November 23-26 is the first anniversary of the visit of Pope Francis to Japan. For much of the year since then, the world has been responding to the new coronavirus that has infected more than 55 million people and killed more than 1.3 million. Interactions between people as well as the economy have all been affected, and the future remains uncertain.

What is the best way in this situation to celebrate the anniversary? We have tried to respond to the pope’s message individually, as families, as communities, as parishes and as dioceses. I want to take this opportunity to call on us once again to renew that response.

Make “Protect All Life” a guideline for life

The theme of the papal visit to Japan, Protect All Life, is something that everyone in any era should put into practice. Shall we make this theme an important guide to our lives in the future?

“All life” refers to all living things that share this common home, the Earth, not just humans.1 God has created us all and the environment that sustains us.2 We must value the water and air, which are essential to life. “We have forgotten that we ourselves are dust of the earth; our very bodies are made up of her elements, we breathe her air and we receive life and refreshment from her waters.”3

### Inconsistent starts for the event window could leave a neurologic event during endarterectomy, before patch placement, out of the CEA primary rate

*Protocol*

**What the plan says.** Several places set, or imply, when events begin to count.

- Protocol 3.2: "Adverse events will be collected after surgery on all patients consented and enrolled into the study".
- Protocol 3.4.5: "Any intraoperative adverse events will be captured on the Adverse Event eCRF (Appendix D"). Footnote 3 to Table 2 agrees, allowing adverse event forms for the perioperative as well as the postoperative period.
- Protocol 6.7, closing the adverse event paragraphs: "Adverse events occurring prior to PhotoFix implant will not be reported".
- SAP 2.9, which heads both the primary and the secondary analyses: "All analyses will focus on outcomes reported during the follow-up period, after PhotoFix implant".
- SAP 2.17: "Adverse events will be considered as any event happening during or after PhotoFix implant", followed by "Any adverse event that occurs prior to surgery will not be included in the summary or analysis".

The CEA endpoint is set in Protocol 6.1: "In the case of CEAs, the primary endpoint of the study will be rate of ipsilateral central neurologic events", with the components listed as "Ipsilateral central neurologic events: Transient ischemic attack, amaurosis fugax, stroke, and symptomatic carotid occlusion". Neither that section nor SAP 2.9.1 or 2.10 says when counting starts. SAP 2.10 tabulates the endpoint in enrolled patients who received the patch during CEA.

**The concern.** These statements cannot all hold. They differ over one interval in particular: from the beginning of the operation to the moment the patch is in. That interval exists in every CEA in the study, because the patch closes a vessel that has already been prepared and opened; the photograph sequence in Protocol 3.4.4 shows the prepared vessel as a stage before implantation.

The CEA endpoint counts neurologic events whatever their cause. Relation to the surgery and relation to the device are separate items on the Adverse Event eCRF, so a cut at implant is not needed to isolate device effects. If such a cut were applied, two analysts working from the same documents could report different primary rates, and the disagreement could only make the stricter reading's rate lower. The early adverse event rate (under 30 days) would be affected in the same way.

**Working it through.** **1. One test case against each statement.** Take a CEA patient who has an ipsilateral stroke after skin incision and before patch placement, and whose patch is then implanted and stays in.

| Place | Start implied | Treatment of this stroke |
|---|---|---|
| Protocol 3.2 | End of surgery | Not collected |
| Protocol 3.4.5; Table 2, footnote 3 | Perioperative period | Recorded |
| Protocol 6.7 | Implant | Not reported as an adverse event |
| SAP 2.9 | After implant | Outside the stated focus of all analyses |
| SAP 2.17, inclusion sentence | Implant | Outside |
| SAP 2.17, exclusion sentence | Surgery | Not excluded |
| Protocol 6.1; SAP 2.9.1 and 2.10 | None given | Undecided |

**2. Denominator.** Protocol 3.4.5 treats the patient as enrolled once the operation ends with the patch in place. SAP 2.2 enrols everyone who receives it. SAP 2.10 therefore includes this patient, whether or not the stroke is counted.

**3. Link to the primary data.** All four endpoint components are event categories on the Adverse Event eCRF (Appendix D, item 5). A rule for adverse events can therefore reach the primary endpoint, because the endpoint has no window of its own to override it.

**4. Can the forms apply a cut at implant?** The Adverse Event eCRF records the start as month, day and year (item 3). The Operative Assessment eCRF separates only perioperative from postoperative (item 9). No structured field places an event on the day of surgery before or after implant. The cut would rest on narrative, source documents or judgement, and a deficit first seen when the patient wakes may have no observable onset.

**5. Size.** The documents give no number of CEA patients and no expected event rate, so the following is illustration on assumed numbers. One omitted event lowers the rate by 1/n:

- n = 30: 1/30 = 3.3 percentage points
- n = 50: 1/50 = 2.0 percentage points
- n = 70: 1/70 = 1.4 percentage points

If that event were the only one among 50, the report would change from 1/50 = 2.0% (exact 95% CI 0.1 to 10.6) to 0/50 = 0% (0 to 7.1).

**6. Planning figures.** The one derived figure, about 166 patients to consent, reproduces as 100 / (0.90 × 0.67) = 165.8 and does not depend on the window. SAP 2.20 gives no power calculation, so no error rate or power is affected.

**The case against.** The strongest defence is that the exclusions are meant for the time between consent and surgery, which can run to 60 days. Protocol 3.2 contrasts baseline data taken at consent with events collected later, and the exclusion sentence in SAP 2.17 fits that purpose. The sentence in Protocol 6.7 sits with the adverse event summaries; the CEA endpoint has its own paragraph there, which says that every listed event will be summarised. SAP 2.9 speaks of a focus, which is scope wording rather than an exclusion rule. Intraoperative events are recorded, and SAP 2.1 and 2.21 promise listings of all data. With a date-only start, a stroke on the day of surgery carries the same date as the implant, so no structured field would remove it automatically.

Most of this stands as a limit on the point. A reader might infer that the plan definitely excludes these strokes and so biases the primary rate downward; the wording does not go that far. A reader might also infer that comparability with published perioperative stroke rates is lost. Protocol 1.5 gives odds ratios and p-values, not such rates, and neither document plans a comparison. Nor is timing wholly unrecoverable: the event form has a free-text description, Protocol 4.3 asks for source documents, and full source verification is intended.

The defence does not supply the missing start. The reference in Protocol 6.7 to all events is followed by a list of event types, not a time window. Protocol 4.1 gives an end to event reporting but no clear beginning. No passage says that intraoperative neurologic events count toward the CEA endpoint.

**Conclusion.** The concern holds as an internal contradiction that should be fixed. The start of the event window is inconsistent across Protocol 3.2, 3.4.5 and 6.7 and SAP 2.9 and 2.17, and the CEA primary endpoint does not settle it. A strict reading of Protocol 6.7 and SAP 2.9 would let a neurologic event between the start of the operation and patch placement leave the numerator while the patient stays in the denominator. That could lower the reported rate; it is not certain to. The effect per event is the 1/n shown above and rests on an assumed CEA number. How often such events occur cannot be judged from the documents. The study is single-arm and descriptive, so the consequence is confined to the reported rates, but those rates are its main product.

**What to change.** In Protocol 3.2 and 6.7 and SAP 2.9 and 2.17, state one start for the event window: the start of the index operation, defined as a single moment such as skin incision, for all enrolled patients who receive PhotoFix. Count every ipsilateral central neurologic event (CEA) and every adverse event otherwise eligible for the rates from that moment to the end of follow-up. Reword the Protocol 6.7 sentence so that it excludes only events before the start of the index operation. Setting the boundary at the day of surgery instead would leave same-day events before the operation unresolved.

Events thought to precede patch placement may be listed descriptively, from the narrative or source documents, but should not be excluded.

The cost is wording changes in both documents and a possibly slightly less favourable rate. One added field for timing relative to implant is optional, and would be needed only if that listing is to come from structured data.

Life is not merely physical. Plants and animals have some sort of spirit, and that is especially so in the case of humankind made in the image of God. With body and soul, emotion and intellect, intelligence and free will along with conscience all in unity, humans are given an inner life by the spirit of God.4 Thanks to that inner life that transcends the world of things, human beings can encounter God.5 The spirit of love makes that inner life possible (Romans 5:5). We only truly live by connecting God and others with the natural environment through our bodies and inner life. To cherish all life is to cherish the connection of their living love.

Continue to create a peaceful world

Of all the many ways humanity has found to destroy life, the worst is war.6 In the course of history humankind has developed various weapons of war, the worst of which are nuclear weapons. We saw their reality in Hiroshima and Nagasaki where single nuclear bombs destroyed tens of thousands of lives, and today’s nuclear weapons are tens or hundreds of times more destructive.

There is a notion that peace is maintained by nuclear deterrence, the threat of destruction unleashed by such weapons. However, “One of the deepest longings of the human heart is for security, peace and stability,” and “Peace and international stability are incompatible with attempts to build upon the fear of mutual destruction or the threat of total annihilation.”7